October 6, 2003
What's the difference between traditional publishing, vanity publishing, self-publishing, and print-on-demand?
If you are a writer with a finished manuscript, these terms can make your head spin. All you want to do is get your work published, but now that the writing is done, you find yourself faced with some difficult questions:
- Are you willing to run the submissions gauntlet to get your book on a New York editor's desk?
- Or should you do the work yourself, and pay all your publication expenses out of pocket?
- Or would you rather pay a print-on-demand company to print and market the book for you? If so, which one do you choose?
First, keep in mind that regardless of your reasons for writing a book -- love of storytelling, desire to educate, profit, whatever -- the process of turning it into a product is a completely different ball of wax. In effect, once the manuscript is done, part of you stops being a writer while you search for a way to get the words into print. This article is to help you think smartly about your next steps.
TRADITIONAL PUBLISHING means that a publishing company accepts your manuscript and agrees to pay you royalties. You don't have to pay them a cent to work on your book. You receive a portion of each sale, and the rest of the profit covers the production costs and professional salaries involved in putting your book together. Many of these publishers are part of the New York circuit, but this category also includes small, independent presses and presses affiliated with universities.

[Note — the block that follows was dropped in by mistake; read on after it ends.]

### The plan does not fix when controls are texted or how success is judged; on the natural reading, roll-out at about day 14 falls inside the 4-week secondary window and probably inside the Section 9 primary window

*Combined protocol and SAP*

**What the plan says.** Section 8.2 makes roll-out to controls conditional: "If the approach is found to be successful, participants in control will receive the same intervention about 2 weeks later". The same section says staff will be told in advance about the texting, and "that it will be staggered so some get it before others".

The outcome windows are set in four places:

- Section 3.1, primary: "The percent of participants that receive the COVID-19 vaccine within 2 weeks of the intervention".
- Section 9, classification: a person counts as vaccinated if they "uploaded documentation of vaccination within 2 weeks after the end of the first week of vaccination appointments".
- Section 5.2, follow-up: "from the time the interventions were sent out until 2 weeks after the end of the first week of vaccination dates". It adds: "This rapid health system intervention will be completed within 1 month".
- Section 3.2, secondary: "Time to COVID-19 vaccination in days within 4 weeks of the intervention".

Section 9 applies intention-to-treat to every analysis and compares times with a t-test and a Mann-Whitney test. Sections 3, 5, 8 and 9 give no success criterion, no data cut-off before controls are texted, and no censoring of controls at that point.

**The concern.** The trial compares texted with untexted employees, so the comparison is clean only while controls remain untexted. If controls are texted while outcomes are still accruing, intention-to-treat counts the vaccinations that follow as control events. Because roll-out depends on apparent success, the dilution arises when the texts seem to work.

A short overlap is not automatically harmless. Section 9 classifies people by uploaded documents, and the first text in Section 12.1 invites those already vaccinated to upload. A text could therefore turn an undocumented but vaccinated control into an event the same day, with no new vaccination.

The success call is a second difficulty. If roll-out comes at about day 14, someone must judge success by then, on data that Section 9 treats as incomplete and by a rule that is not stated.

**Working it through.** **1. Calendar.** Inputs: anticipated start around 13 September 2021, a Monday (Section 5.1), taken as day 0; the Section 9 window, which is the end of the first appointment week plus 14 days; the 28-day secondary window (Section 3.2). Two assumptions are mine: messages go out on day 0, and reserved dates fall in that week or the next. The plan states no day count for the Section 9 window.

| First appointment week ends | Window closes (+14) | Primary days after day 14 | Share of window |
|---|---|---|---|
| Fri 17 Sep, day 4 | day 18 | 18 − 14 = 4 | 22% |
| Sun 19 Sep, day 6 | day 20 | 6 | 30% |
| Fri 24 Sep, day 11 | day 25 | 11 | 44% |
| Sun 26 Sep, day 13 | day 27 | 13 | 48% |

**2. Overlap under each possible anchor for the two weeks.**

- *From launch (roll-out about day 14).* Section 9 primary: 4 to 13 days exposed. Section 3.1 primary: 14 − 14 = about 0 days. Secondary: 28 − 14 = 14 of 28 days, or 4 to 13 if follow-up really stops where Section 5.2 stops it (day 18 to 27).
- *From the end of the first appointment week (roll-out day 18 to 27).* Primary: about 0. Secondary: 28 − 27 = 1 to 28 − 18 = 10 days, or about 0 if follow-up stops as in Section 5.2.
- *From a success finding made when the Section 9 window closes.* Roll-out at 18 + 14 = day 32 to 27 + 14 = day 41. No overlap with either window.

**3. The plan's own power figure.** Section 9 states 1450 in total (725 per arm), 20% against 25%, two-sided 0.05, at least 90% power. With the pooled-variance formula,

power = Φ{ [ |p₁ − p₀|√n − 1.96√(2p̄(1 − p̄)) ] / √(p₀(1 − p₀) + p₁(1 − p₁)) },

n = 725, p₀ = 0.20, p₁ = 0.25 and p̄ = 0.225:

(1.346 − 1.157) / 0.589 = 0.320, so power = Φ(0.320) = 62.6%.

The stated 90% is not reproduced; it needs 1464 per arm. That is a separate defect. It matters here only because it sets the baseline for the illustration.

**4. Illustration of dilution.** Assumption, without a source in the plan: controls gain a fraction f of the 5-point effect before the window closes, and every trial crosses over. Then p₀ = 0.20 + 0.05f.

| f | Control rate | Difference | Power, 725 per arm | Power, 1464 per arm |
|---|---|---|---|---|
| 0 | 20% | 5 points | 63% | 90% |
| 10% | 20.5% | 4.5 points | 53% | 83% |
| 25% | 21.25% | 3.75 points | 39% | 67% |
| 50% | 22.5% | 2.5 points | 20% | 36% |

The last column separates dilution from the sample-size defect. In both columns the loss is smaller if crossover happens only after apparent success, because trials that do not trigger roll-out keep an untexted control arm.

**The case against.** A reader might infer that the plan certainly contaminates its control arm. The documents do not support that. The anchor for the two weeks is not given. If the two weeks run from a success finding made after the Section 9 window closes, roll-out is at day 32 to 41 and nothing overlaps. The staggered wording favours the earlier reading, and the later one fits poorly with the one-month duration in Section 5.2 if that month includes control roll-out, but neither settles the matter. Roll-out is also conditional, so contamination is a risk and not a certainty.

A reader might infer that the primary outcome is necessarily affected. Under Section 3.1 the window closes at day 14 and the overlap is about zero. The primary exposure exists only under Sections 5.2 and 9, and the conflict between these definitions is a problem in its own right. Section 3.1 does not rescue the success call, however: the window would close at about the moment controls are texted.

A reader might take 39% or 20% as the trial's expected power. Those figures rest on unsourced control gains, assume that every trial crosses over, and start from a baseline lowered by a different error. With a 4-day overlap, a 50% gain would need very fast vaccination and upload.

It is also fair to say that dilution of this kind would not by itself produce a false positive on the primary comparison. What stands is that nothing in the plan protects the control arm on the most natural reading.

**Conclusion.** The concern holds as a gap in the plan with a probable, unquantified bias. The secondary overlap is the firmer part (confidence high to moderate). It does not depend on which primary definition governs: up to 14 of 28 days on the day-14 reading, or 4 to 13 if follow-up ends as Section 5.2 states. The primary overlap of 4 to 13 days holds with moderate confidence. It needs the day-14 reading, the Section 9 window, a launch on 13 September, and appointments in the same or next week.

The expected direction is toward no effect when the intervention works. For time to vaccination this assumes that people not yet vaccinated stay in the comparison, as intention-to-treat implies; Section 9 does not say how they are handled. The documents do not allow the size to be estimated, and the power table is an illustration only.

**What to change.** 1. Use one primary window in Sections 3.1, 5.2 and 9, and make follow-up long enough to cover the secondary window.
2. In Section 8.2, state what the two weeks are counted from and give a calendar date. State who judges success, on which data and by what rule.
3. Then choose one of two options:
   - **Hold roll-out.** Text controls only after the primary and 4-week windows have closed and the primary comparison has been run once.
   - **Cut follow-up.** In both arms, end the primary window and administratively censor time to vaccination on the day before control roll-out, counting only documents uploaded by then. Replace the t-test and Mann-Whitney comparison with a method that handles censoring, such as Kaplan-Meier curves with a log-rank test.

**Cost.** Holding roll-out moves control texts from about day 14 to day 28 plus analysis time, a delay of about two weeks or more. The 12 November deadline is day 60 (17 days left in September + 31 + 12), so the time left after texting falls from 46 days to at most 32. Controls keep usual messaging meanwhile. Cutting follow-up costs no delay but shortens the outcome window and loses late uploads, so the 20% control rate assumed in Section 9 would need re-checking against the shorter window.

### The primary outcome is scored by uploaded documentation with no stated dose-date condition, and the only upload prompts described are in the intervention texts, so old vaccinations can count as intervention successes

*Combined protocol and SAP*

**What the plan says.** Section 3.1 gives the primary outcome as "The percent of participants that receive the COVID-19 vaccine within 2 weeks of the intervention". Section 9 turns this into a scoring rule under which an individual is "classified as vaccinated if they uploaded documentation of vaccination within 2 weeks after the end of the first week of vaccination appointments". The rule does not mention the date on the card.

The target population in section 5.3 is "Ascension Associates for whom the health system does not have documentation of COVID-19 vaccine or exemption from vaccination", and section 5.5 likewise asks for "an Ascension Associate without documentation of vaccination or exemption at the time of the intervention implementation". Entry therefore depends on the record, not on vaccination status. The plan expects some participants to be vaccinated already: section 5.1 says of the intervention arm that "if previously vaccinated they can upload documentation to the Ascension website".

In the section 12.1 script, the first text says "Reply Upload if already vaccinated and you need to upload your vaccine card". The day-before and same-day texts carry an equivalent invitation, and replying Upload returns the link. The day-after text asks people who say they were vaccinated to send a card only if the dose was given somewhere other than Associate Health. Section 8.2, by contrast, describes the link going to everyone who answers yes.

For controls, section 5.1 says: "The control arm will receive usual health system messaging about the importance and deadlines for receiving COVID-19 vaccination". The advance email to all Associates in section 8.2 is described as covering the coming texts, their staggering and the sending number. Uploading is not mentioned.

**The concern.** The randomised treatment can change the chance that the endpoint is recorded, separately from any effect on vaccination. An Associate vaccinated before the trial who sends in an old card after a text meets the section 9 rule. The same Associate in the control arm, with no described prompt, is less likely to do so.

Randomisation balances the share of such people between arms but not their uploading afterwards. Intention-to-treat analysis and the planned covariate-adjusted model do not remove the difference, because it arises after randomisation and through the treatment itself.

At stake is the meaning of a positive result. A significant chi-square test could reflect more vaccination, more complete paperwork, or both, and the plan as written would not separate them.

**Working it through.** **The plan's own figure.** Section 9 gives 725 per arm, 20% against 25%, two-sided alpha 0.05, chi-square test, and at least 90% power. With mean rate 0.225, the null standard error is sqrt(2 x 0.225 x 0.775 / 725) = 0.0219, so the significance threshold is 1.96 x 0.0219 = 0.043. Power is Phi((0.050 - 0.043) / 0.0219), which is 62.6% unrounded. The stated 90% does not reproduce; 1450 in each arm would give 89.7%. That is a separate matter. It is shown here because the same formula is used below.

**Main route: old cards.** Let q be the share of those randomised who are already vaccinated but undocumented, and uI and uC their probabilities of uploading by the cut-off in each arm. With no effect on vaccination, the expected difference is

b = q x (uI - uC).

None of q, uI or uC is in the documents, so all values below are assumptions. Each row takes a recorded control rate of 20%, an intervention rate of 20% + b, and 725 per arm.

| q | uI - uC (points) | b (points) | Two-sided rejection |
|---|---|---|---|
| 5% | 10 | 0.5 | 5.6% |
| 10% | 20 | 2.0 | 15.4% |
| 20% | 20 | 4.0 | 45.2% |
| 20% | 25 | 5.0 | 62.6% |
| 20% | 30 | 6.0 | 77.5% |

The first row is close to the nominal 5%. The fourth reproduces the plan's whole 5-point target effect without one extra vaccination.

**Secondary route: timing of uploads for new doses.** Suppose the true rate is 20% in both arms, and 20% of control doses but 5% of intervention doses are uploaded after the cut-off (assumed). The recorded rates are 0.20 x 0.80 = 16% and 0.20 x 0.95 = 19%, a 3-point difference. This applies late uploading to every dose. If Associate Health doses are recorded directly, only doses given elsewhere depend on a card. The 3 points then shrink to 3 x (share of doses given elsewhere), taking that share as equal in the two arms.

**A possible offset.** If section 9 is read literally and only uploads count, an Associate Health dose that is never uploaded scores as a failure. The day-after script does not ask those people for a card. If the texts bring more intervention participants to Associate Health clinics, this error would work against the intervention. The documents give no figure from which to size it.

VANITY PUBLISHING is like traditional publishing, except you pay all the costs yourself, and the publishing house does not market your book. Some writers choose to publish this way because they want to have a box full of books to sell or give to friends -- hence the name vanity publishing. The price tag on this option can soar to tens of thousands of dollars.
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